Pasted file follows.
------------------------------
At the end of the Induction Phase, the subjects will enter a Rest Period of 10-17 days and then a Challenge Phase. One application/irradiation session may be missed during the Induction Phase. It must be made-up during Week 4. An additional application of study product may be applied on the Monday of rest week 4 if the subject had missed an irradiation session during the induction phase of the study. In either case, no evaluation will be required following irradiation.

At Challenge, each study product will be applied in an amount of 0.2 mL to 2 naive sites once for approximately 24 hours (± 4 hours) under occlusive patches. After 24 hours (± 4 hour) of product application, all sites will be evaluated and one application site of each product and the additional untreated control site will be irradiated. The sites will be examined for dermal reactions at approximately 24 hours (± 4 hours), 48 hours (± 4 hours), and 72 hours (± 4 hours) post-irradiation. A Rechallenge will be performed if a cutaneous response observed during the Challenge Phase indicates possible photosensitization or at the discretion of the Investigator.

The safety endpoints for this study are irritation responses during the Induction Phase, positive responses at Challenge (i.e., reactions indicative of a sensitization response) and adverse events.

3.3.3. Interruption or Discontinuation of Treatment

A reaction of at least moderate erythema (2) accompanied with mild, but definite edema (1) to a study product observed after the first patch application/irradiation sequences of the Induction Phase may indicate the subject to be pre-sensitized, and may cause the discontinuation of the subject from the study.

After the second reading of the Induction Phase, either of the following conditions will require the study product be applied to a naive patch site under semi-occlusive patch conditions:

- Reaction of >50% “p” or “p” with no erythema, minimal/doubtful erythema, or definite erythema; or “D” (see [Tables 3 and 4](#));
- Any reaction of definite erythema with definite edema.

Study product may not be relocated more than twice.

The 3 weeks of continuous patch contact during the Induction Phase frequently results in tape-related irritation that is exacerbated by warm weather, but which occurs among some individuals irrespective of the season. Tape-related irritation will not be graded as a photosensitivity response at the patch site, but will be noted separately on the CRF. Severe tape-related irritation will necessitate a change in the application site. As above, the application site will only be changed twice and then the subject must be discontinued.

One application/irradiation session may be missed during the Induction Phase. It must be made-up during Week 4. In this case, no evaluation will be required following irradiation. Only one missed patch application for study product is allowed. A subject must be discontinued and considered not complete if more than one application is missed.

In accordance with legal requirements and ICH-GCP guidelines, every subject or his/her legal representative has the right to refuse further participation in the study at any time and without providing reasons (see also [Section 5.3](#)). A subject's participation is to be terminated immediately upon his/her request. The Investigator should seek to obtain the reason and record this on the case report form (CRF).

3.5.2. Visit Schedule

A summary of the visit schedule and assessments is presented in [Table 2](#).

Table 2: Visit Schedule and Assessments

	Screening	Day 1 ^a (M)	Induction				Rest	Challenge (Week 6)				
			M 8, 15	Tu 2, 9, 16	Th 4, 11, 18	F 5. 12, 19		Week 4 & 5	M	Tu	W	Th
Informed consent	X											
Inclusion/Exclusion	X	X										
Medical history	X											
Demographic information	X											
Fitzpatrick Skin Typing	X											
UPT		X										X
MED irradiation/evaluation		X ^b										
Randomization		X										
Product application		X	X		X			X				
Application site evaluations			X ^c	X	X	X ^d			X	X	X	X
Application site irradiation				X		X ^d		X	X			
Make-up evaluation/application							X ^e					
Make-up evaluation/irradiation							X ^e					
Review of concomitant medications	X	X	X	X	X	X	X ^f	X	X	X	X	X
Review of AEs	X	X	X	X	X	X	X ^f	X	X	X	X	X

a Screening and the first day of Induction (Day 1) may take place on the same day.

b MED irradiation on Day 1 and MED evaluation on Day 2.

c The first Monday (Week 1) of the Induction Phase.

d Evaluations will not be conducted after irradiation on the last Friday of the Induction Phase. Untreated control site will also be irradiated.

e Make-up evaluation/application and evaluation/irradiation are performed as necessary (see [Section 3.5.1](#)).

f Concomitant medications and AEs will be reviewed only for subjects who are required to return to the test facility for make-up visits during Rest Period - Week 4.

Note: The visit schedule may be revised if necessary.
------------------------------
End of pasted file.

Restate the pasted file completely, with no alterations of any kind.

At the end of the Induction Phase, the subjects will enter a Rest Period of 10-17 days and then a Challenge Phase. One application/irradiation session may be missed during the Induction Phase. It must be made-up during Week 4. An additional application of study product may be applied on the Monday of rest week 4 if the subject had missed an irradiation session during the induction phase of the study. In either case, no evaluation will be required following irradiation.

At Challenge, each study product will be applied in an amount of 0.2 mL to 2 naive sites once for approximately 24 hours (± 4 hours) under occlusive patches. After 24 hours (± 4 hour) of product application, all sites will be evaluated and one application site of each product and the additional untreated control site will be irradiated. The sites will be examined for dermal reactions at approximately 24 hours (± 4 hours), 48 hours (± 4 hours), and 72 hours (± 4 hours) post-irradiation. A Rechallenge will be performed if a cutaneous response observed during the Challenge Phase indicates possible photosensitization or at the discretion of the Investigator.

The safety endpoints for this study are irritation responses during the Induction Phase, positive responses at Challenge (i.e., reactions indicative of a sensitization response) and adverse events.

3.3.3. Interruption or Discontinuation of Treatment

A reaction of at least moderate erythema (2) accompanied with mild, but definite edema (1) to a study product observed after the first patch application/irradiation sequences of the Induction Phase may indicate the subject to be pre-sensitized, and may cause the discontinuation of the subject from the study.

After the second reading of the Induction Phase, either of the following conditions will require the study product be applied to a naive patch site under semi-occlusive patch conditions:

- Reaction of >50% “p” or “p” with no erythema, minimal/doubtful erythema, or definite erythema; or “D” (see [Tables 3 and 4](#));
- Any reaction of definite erythema with definite edema.

Study product may not be relocated more than twice.

The 3 weeks of continuous patch contact during the Induction Phase frequently results in tape-related irritation that is exacerbated by warm weather, but which occurs among some individuals irrespective of the season. Tape-related irritation will not be graded as a photosensitivity response at the patch site, but will be noted separately on the CRF. Severe tape-related irritation will necessitate a change in the application site. As above, the application site will only be changed twice and then the subject must be discontinued.

One application/irradiation session may be missed during the Induction Phase. It must be made-up during Week 4. In this case, no evaluation will be required following irradiation. Only one missed patch application for study product is allowed. A subject must be discontinued and considered not complete if more than one application is missed.

In accordance with legal requirements and ICH-GCP guidelines, every subject or his/her legal representative has the right to refuse further participation in the study at any time and without providing reasons (see also [Section 5.3](#)). A subject's participation is to be terminated immediately upon his/her request. The Investigator should seek to obtain the reason and record this on the case report form (CRF).

3.5.2. Visit Schedule

A summary of the visit schedule and assessments is presented in [Table 2](#).

Table 2: Visit Schedule and Assessments

	Screening	Day 1 ^a (M)	Induction				Rest	Challenge (Week 6)				
			M 8, 15	Tu 2, 9, 16	Th 4, 11, 18	F 5. 12, 19		Week 4 & 5	M	Tu	W	Th
Informed consent	X											
Inclusion/Exclusion	X	X										
Medical history	X											
Demographic information	X											
Fitzpatrick Skin Typing	X											
UPT		X										X
MED irradiation/evaluation		X ^b										
Randomization		X										
Product application		X	X		X			X				
Application site evaluations			X ^c	X	X	X ^d			X	X	X	X
Application site irradiation				X		X ^d		X	X			
Make-up evaluation/application							X ^e					
Make-up evaluation/irradiation							X ^e					
Review of concomitant medications	X	X	X	X	X	X	X ^f	X	X	X	X	X
Review of AEs	X	X	X	X	X	X	X ^f	X	X	X	X	X

a Screening and the first day of Induction (Day 1) may take place on the same day.

b MED irradiation on Day 1 and MED evaluation on Day 2.

c The first Monday (Week 1) of the Induction Phase.

d Evaluations will not be conducted after irradiation on the last Friday of the Induction Phase. Untreated control site will also be irradiated.

e Make-up evaluation/application and evaluation/irradiation are performed as necessary (see [Section 3.5.1](#)).

f Concomitant medications and AEs will be reviewed only for subjects who are required to return to the test facility for make-up visits during Rest Period - Week 4.

Note: The visit schedule may be revised if necessary.